Members might bail out Federal Club

A group of members at an upscale golf club in Hanover County has started studying how to buy the golf course if the current owners/operators can’t turn the business around.

According to two members at the Federal Club who spoke on condition of anonymity because of the early stage of the negotiations, the members are hiring a lawyer and negotiating with the Bank of Essex, which is owed about $8 million and has asked the bankruptcy court to end the bankruptcy protection. If that happened, the bank would likely foreclose on the course and operate it until it can find a buyer.

The $9 million, Arnold Palmer-designed course opened three years ago and has never been profitable. It is currently not paying its loan to the Bank of Essex. On March 24, a judge will rule on whether the Federal Club can remain in bankruptcy protection and continue to stave off creditors. (You can read more on that in an RBS story here. )

“Hopefully the current owners can emerge from bankruptcy protection. But from what we see in the public filings, we are concerned they may not be able to do that,” said one member.

“The members as a whole have formed to ensure that, in the event it is necessary, we are able to purchase the course,” he said. “A lot of us have a large investment, and we want to maintain the course.”

Neither member would discuss what price the club might fetch, but golf experts previously told BizSense that distressed clubs generally get less than 50 percent of the initial cost to build them. That would mean the club could sell for less than $5 million.

The golf course is likely worth more with a stable base of dues-paying members.

Ray Tate, one of the investors and principals running the business, said that many of the members are working to help him fix the financial situation of the club and that business is improving.

The club has added 22 members since January, which was double the number they expected, Tate said. The club now has about 150 members.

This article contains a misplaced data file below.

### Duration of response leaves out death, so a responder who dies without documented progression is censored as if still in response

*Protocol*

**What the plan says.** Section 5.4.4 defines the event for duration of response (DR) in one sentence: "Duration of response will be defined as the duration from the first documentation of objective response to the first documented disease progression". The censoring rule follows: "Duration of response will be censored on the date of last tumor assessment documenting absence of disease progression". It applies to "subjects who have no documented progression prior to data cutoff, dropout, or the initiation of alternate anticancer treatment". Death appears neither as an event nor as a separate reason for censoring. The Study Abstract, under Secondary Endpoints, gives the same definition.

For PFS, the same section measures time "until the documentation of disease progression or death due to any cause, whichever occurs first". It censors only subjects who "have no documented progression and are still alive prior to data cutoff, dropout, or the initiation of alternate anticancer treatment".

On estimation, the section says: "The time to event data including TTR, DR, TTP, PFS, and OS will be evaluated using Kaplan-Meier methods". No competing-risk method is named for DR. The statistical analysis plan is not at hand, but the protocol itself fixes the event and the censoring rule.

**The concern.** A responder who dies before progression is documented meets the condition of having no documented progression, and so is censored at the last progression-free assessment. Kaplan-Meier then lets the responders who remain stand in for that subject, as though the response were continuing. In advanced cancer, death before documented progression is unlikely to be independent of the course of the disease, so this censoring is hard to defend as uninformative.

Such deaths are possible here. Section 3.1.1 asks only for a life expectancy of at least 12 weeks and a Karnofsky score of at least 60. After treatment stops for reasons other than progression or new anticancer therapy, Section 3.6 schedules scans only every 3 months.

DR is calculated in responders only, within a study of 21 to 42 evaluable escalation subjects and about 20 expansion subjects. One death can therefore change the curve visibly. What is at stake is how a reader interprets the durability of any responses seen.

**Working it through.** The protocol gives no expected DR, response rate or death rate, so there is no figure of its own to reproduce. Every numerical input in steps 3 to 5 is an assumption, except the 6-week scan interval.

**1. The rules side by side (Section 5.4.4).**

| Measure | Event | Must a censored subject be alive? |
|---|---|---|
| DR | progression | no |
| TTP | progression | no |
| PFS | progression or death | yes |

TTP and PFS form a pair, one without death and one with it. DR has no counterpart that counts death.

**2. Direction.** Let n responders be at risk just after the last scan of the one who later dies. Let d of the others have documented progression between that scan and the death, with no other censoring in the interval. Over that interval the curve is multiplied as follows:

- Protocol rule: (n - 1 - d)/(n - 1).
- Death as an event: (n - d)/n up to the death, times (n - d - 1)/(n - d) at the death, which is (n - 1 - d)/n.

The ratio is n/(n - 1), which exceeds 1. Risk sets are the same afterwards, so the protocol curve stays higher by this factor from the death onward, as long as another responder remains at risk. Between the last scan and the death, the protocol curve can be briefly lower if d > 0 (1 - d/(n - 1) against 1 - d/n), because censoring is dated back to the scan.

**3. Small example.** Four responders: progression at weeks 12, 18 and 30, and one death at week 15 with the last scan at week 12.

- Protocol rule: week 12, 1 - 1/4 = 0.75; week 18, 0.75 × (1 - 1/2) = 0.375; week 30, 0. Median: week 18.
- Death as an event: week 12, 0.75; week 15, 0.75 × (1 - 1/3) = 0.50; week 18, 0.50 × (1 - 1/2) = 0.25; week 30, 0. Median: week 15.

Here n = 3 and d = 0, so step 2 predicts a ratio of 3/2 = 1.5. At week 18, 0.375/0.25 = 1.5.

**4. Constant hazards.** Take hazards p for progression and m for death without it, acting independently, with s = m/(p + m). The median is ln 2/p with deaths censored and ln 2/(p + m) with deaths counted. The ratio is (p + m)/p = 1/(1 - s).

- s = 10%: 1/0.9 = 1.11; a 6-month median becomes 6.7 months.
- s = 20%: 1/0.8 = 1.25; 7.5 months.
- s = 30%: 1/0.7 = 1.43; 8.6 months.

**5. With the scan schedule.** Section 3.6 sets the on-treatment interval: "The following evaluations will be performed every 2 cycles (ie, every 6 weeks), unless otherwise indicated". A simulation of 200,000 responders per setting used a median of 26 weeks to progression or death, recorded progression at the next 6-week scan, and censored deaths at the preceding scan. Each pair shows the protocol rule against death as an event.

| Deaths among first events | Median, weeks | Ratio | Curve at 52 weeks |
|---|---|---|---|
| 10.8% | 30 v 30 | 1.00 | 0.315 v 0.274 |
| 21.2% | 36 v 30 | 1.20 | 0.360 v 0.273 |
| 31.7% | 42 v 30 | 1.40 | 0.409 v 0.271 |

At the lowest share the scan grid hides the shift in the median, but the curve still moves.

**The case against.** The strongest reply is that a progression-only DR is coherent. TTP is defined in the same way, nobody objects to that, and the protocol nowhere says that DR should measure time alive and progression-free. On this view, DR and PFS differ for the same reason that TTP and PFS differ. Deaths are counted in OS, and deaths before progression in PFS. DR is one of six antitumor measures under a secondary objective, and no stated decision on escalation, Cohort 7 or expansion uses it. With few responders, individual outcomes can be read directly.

It’s is also getting more public play, where non-members pay by the round. About 20 players a day have been paying to play so far this week, according to the course. And that number will likely rise with more nice weather.

“Right now we are doing things ahead of schedule, and we have an opportunity to keep this club,” Tate said.

“We are doing everything we’re supposed to do as far as cash flow and the 16-week plan, and so far it’s working.”

Aaron Kremer is the BizSense editor. Please send news tips to [email protected]

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Chris Terrell

I sympathize with the members of the Federal Club, but as a member of another private club in Richmond the following questions quickly come to mind…. 1) How can a private club hope to remain solvent with 150 members? Our club would quickly go bankrupt with such a low number. Private clubs in Richmond are struggling for new members, and I would guess that Federal Club needs at least double what they have now. Those odds are long in this economy. 2) How does the membership committee deal with the very real prospect of a large assessment when pitching the… Read more »